1. Take possession of all the decedent’s assets and file an inventory including the date of death values of all assets you have in your control.
2. Start a checking account to keep accurate records of income and expenses.
3. Give notice to creditors and may give notice to interested persons by publication in the newspaper. Notice must also be given to interested persons by mail or personal service if Waiver and Consent forms cannot be obtained.
4. You may be converting assets to cash, selling real estate, running a business, insuring and keeping property in good repair.
5. Collect any income due to the decedent like interest, dividends, rent, etc., and pay bills, settle proper claims or object to claims that are not appropriate.
6. Final and fiduciary tax returns to complete. You may be required to file a closing certificate for fiduciaries from the Department of Revenue. You are encouraged to utilize the services of a competent attorney to help you with this aspect of the estate.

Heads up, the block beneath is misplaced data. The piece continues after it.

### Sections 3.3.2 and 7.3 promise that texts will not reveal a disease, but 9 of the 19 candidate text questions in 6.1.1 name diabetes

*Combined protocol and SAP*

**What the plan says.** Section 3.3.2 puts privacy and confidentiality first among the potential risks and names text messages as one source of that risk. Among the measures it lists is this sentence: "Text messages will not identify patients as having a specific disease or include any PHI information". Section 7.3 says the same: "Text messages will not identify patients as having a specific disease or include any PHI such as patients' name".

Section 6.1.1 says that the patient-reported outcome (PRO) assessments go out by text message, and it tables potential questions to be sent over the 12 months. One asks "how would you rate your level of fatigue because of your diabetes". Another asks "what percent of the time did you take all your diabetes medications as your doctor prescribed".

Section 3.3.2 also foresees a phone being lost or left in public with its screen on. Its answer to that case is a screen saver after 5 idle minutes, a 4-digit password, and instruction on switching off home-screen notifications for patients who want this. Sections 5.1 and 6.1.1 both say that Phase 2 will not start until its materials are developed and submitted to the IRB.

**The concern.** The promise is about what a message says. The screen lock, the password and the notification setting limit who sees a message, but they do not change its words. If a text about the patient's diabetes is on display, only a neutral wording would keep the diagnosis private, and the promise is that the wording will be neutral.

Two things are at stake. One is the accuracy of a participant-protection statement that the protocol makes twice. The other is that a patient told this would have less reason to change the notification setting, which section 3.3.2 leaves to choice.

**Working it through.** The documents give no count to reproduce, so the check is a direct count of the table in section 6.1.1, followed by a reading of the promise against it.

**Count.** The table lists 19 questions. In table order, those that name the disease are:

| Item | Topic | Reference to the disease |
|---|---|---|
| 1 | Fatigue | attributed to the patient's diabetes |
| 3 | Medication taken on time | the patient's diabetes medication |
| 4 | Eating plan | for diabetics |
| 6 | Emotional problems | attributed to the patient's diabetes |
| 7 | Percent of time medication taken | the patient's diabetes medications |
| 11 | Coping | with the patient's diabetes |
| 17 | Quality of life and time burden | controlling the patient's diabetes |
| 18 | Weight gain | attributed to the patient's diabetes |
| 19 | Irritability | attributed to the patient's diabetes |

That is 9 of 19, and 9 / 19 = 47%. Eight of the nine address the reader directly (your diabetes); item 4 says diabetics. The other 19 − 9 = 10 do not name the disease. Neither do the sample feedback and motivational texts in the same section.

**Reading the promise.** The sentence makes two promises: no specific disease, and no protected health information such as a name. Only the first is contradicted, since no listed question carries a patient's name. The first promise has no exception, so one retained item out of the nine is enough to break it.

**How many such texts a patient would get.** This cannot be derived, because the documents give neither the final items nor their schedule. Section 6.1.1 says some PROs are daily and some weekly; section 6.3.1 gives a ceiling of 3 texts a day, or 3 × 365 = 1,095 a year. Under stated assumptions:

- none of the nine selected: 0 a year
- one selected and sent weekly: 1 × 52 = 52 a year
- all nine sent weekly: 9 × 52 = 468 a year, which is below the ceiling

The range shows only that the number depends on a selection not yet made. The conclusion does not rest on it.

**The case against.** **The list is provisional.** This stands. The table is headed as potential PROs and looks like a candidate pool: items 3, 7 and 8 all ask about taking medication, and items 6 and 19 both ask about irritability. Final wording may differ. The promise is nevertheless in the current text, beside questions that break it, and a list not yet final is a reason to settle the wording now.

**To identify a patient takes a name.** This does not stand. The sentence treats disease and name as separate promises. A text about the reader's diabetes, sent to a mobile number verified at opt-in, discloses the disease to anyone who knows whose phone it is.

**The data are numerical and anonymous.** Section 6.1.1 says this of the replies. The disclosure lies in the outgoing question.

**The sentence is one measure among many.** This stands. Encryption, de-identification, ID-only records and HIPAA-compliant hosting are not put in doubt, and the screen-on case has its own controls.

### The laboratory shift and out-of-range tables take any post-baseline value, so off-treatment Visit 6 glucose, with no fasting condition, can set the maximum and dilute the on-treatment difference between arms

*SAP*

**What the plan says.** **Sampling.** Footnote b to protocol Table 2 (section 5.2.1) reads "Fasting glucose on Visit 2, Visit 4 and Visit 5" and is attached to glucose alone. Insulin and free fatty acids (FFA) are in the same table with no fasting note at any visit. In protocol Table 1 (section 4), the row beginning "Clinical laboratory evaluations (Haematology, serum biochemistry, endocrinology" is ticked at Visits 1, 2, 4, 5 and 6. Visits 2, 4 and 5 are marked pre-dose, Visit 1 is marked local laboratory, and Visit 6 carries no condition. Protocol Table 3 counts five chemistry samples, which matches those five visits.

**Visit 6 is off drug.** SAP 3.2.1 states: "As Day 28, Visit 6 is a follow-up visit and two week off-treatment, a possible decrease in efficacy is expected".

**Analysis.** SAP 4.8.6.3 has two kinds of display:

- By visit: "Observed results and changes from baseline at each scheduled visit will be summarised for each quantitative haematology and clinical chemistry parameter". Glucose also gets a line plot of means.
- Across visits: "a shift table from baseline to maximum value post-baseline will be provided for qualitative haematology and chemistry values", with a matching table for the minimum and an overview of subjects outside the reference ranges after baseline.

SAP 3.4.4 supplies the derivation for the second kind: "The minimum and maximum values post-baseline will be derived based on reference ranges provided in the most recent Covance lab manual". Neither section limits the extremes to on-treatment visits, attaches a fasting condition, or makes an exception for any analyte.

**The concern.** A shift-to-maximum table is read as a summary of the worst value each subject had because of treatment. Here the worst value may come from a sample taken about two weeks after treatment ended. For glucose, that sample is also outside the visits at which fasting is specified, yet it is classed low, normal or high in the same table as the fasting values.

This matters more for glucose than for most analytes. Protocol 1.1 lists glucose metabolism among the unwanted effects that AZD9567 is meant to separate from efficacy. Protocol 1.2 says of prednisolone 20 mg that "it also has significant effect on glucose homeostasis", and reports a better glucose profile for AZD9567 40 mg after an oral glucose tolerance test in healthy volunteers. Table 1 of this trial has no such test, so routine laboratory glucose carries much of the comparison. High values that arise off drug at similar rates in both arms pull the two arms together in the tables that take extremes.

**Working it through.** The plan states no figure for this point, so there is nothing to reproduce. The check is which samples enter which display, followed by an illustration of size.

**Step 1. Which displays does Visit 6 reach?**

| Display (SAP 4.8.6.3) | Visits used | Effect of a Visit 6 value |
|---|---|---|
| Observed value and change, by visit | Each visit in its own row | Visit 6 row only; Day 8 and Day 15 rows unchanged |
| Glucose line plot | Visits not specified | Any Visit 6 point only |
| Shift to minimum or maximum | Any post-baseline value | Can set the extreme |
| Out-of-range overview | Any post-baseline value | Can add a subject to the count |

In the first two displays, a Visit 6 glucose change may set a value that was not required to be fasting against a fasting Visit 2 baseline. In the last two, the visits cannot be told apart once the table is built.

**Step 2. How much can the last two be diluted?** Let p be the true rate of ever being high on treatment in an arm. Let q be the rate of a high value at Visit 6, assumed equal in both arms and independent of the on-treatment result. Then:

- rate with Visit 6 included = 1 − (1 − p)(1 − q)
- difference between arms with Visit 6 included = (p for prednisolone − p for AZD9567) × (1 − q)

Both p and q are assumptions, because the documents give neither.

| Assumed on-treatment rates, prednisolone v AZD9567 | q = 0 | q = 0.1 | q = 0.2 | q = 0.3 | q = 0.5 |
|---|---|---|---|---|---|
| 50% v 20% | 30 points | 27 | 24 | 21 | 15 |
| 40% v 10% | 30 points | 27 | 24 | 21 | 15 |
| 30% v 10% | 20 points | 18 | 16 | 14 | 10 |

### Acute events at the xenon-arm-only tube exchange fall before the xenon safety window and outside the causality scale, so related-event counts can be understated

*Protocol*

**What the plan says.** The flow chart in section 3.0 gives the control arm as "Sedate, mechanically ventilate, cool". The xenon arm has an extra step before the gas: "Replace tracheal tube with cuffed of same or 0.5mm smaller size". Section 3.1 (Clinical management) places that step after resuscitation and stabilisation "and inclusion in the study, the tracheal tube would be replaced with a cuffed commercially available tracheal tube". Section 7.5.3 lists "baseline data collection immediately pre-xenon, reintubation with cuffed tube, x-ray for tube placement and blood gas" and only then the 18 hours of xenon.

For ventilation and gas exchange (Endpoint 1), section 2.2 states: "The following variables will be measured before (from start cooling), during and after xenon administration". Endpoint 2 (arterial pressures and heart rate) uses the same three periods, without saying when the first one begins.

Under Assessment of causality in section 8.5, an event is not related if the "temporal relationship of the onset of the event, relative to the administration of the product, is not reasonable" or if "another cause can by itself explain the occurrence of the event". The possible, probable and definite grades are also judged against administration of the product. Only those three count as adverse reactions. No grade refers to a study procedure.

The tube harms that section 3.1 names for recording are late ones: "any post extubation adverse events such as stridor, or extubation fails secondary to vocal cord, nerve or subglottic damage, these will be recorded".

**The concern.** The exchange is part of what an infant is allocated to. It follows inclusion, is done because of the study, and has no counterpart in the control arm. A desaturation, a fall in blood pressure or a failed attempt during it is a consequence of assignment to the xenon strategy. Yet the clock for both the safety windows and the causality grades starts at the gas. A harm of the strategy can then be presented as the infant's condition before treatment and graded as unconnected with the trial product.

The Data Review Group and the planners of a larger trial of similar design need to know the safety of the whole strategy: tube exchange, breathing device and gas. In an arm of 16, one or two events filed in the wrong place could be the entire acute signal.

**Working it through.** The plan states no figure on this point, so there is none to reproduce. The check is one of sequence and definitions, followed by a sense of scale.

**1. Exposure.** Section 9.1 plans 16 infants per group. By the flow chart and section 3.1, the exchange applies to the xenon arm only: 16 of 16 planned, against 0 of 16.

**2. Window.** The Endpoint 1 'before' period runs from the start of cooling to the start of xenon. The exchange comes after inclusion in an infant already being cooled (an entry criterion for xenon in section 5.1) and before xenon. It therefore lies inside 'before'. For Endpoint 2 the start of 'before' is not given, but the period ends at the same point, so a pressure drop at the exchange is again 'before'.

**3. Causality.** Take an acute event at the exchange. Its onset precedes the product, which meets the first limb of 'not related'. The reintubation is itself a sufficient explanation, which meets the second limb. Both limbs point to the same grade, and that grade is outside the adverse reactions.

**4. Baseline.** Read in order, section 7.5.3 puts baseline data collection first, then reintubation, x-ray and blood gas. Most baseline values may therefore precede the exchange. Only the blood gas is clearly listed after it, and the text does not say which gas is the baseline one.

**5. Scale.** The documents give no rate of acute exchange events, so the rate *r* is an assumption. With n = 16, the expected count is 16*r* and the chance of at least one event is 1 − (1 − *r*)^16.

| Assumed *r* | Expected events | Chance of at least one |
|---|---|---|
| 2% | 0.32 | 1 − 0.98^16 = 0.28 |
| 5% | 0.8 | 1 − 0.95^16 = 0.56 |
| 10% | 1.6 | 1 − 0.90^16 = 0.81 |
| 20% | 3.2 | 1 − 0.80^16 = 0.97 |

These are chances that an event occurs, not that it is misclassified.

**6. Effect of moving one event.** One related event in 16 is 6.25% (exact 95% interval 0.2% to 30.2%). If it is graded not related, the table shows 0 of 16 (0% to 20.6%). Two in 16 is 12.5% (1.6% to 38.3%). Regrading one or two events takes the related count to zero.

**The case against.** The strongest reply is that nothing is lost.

7. File a final accounting showing all money that came in to the estate between date of death and distribution and all money that was paid out of the estate.
8. Distribute assets according to the Will and/or statutes and secure receipts from those receiving assets.
9. File a personal representative’s statement to close estate. Six months after the filing of this statement, your duties are complete.
For help or answers to will and estate related questions, you can contact BaskinFleece at 727.572.4545.
This list is not exclusive, but is intended to be illustrative. Some of the content of this information is courtesy of The Florida Bar and represents general legal advice. Because the law is continually changing, some provisions in this blog may be out of date. It is always best to consult an attorney about your legal rights and responsibilities in your particular case.